The Caucasian, or European, model for the ideal nose is out and a global approach to rhinoplasty, considering patients’ ethnicities, backgrounds and facial structures, is in. That’s according to facial plastic surgeons who will be presenting at the American Academy of Facial Plastic and Reconstructive Surgery (AAFPRS) Advances in Rhinoplasty Meeting in Chicago from May 4 to 7.
“Surgeons should realize that many of the ‘nuances’ that we’ve taught over the years were really done by surgeons 40 years ago, who were looking primarily at Caucasian patients. It’s not really completely fair to use that ‘ideal’ for every facial structure,” says meeting co-chaire and facial plastic surgeon Sam P. Most, M.D., chief of facial plastic surgery at Stanford University.
Rhinoplasty has evolved, according to J. Regan Thomas, M.D., a facial plastic and reconstructive surgeon who will be moderating a panel at the meeting, which will discuss diversity of cultural and ethnic norms for the “ideal” nose.
“There has been a very positive evolution in our understanding that facial beauty comes in many fashions. If you look at the celebrities that impact us and the models in key fashion magazines, they come from a variety of backgrounds and ethnicities. So, it’s a matter of understanding that, for example, a Latino patient’s nose or an African American nose are beautiful, but their structural aspects are different than, perhaps, a Caucasian nose,” says Dr. Thomas, chairman of otolaryngology, head and neck surgery and facial plastic surgery at the University of Illinois.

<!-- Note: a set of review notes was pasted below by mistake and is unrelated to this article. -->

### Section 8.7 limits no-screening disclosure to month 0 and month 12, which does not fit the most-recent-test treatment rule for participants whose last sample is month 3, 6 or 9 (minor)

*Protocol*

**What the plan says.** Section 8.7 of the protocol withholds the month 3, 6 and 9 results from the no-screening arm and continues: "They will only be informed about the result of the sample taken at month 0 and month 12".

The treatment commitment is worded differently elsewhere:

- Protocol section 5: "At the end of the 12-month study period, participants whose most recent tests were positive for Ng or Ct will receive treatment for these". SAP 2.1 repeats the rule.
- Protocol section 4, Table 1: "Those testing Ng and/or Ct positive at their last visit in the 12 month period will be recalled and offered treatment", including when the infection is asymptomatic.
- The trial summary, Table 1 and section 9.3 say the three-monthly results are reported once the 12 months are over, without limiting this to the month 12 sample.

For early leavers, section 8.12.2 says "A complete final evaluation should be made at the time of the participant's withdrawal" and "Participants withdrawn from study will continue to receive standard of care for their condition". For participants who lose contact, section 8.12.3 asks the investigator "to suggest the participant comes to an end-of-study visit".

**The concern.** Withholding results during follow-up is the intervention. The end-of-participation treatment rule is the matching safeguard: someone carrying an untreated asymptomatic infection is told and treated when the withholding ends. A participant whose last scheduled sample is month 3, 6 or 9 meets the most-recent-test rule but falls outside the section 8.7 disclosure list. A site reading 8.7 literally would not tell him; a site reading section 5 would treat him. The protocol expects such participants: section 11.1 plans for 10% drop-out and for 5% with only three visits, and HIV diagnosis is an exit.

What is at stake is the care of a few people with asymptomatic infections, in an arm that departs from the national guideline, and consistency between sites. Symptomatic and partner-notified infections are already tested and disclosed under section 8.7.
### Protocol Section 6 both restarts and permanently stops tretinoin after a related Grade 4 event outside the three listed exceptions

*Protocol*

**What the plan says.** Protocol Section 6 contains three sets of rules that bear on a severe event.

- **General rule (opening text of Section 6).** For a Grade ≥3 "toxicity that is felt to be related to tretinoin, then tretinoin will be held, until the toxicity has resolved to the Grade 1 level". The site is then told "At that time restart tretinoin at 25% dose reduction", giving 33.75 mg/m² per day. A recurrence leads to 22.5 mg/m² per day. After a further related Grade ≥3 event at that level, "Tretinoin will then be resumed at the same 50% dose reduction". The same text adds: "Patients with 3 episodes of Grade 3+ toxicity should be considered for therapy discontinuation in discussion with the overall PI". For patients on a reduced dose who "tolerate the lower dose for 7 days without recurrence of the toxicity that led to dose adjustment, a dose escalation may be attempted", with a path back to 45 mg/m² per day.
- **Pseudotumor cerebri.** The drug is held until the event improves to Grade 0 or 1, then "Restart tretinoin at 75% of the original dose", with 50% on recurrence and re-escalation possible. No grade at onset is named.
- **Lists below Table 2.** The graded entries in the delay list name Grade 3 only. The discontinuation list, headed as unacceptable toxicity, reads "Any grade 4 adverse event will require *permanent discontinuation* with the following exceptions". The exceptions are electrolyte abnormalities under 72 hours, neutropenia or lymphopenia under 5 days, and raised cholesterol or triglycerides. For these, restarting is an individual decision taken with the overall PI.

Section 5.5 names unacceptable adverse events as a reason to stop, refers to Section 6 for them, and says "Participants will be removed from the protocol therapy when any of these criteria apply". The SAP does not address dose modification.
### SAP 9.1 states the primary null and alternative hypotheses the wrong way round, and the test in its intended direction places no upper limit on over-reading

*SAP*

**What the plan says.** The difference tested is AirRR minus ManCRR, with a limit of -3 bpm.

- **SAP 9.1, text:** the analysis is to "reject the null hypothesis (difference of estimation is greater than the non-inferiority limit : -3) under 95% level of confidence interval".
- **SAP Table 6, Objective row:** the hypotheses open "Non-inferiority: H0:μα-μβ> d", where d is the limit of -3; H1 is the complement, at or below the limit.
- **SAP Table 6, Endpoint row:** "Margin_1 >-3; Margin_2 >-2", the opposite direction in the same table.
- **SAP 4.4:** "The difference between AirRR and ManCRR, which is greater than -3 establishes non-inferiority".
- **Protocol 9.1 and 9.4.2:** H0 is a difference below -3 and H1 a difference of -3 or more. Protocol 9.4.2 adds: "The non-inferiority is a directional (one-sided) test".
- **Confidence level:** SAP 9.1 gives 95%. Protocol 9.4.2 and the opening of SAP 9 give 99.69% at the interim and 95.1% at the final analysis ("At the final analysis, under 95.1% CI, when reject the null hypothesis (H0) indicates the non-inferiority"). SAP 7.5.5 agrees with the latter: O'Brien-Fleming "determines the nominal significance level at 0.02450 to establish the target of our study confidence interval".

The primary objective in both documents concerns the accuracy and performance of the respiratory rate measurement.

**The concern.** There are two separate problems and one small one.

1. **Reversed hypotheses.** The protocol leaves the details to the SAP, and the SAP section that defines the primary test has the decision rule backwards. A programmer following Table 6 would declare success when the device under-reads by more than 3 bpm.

Not only are aesthetic surgeons embracing this more global concept of the ideal nose, but so is the public, Dr. Thomas says.
Aesthetic physicians can get a better idea of ethnic and cultural ideals by leafing through Vogue or other fashion magazines, Dr. Thomas says.
“You’ll see models with all kinds of beautiful faces, but with very different ethnic anatomic aspects. For example, the African American nose tends to be wider and broader, with larger nostrils, a wider base to the nose and a wider tip. Trying to narrow that to make it fit in a pattern of a different ethnic aesthetic [isn’t the goal],” Dr. Thomas says.
Rather, that’s a big picture view. Next, it’s a matter of what’s best for the individual patient, Dr. Most says.
NEXT: What Patients Want
What Patients Want
“Of course, weigh the patient’s concerns first. Usually they ask for some guidance and I think the guidance should be what I call ‘ethnocentric.’ In other words, it should bear in mind the cultural background or ethnicity and structural features of a given patient,” Dr. Most says.
In a careful discussion with the patient, consider the person’s concerns and ethnocentric characteristics to arrive at the patient’s ideal. The goal, Dr. Most says, is to perform a rhinoplasty that’s structurally sound, will last for the patient’s lifetime and remain harmonious with the rest of the patient’s face.
In the end, today’s patient tends to want more natural results.
“By that I mean, something that doesn’t look like you’ve had a rhinoplasty. It should look like the nose you were born with,” Dr. Most says. “Having said that, on a Caucasian or somebody with an Asian or African American background, there are things you can do to a nose that make it look prettier or more handsome, but still look very natural for that face or that person.”
In essence he says, the ideal nose is the nose that looks best and most natural on any given patient.
Disclosures: Drs. Thomas and Most report no relevant confilicts of interest.